Is the crisis just all a big mistake, the result of an accounting rule??

There are serious people arguing this case. It’s all an accounting problem. It doesn’t have to be this way, all that wealth destruction, the crisis, all because of a notorious accounting rule. Are they onto something? And if the crisis has (at least partly) brought on by an accounting rule, is there a quick fix? If so, it must be music to the ears of politicians..

It first appeared for the general public in Newsweek:

  • According to a small but powerful group of America’s financial decision makers—mostly supply-siders and those in their thrall—the chief cause of the credit market meltdown is not folly, or reckless lending, or the demise of America’s financial management. It’s an accounting rule.
  • Mark to market is a seemingly innocuous term for the requirement that companies, banks, hedge funds, mutual funds and the like report the market price of the financial instruments they hold and trade.
  • Mutual funds that own stocks make such a report every day. Publicly held firms like Bear Stearns must do so at the end of every quarter, and hedge funds must do so on a rolling basis to reassure their creditors that the assets they’ve put up for collateral are still worth something. Mark to market is thus crucial to the functioning of transparent markets.
  • For mutual funds, marking to market is a simple affair. But for those who hold thinly traded assets or assets for which there isn’t a ready market (mortgage-backed securities, corporate debt, venture capital investments, etc.), doing so is more of a challenge. In these cases managers mark to market either by comparing analogous assets or by estimating “what market participants would use in pricing the asset or liability.”
  • In the past five years Wall Street firms created huge volumes of new kinds of complex securities, such as subprime bonds and collateralized debt obligations, which are investment vehicles built out of subprime bonds securities. These securities lacked long trading history or deep markets. To value them many outfits slipped the surly bonds of mark to market and assigned a value to them based on so-called mark to model. (In other words, educated guesses based on algorithms.)
  • When credit started to go bad, market participants had to write down the value of such assets. For institutions holding on to bank loans—assets for which there is an active secondary market—marking to market was relatively simple. If markets priced bank debt of companies with a particular credit rating at 85 cents on the dollar, banks had to write down 15 cents of the value of each dollar of the loan. This process helped drive the massive write-downs seen at banks like UBS and Citigroup.
  • But for the complex new financial instruments, the valuations became far more unstable. Many hedge funds and financial institutions had borrowed huge sums of money to buy assets for which there wasn’t an active market. When that debt started to go bad, it triggered a chain of unfortunate events. In many instances funds were forced to sell assets to meet margin calls. Occasionally creditors would seize assets and sell them. (That’s what happened to the Bear Stearns hedge funds that failed last year.)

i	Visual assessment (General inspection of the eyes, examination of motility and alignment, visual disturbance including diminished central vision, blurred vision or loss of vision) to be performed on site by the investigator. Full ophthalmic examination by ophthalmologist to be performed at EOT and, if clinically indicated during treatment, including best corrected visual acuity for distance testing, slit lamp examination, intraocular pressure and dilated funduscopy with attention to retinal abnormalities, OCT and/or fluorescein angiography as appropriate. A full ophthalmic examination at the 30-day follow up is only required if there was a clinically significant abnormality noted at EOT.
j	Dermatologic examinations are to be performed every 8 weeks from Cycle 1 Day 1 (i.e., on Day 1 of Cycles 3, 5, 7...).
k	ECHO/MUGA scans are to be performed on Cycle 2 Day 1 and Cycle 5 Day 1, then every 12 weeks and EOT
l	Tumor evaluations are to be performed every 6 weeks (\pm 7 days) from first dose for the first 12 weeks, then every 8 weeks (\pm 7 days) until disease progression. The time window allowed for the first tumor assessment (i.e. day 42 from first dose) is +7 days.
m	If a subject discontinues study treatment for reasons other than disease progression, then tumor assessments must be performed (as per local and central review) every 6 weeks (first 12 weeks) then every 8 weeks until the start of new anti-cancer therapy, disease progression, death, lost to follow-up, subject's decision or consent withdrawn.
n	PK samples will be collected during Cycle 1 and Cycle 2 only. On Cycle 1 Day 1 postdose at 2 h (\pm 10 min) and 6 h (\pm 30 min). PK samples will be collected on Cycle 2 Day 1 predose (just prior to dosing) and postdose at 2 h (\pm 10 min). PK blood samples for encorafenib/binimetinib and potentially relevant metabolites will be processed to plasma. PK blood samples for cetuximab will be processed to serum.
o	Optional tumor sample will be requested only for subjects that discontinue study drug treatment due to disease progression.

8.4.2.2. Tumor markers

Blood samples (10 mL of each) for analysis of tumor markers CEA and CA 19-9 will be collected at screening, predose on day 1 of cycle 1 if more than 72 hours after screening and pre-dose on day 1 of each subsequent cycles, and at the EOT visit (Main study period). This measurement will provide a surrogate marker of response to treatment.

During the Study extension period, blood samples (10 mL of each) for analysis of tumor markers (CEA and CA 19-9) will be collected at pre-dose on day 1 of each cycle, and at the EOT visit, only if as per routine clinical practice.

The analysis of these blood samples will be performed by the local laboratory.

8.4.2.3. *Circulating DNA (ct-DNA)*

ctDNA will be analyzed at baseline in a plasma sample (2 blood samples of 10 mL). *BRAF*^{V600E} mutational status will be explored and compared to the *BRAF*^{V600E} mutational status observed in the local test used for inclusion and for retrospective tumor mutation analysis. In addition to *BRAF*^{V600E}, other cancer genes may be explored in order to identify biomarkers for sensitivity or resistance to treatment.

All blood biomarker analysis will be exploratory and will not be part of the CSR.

• This spiraling activity had the effect of further depressing prices for such instruments. In some instances buyers disappeared entirely. The valuations of these new instruments also plummeted because of market psychology. In establishing value for assets, funds and banks often relied on newly created indices, such as the Markit ABX indices. Since those indices are actively traded by investors, they can be driven up and down (mostly down) by speculation and fear. The end result: the banks and funds holding subprime bonds (which is to say pretty much the entire global financial complex) have been forced to massively cut the mark-to-market value of their holdings because those values are based on the incredibly pessimistic indices.
  • In recent weeks some have been arguing that just as Abraham Lincoln suspended habeas corpus in a time of war, perhaps regulators should suspend mark to market in this time of crisis. Paul Craig Roberts, a veteran supply-sider and former Reagan administration official, wrote on March 11 that the mark-to-market rule “is imploding the U.S. financial system by requiring financial institutions to value subprime mortgages at their current market values.”
  • His solution: suspend the rule, let financial institutions “keep the troubled instruments at book value, or 85-90 percent of book value, until a market forms that can sort out values, and allow financial institutions to write down the subprime mortgages and other troubled instruments over time.”
  • In other words, let’s assign an imaginary happy value to these assets until the seas grow calmer. Steve Forbes echoed the sentiment in his column in Forbes, calling for a 12-month suspension of mark to market in “exotic financial instruments (primarily packages of subprime mortgages).” The reason: “It’s preposterous to try to guess what these new instruments are worth in a time of panic.”
  • This line of thinking quickly wormed its way into McCain’s big economic speech. He put it in more anodyne terms: “First, it is time to convene a meeting of the nation’s accounting professionals to discuss the current mark-to-market accounting systems. We are witnessing an unprecedented situation as banks and investors try to determine the appropriate value of the assets they are holding, and there is widespread concern that this approach is exacerbating the credit crunch.” For its part, the Securities and Exchange Commission issued an opinion letter in which it told firms, “[I]t is appropriate for you to consider actual market prices, or observable inputs, even when the market is less liquid than historical market volumes, unless those prices are the result of a forced liquidation or distress sale.”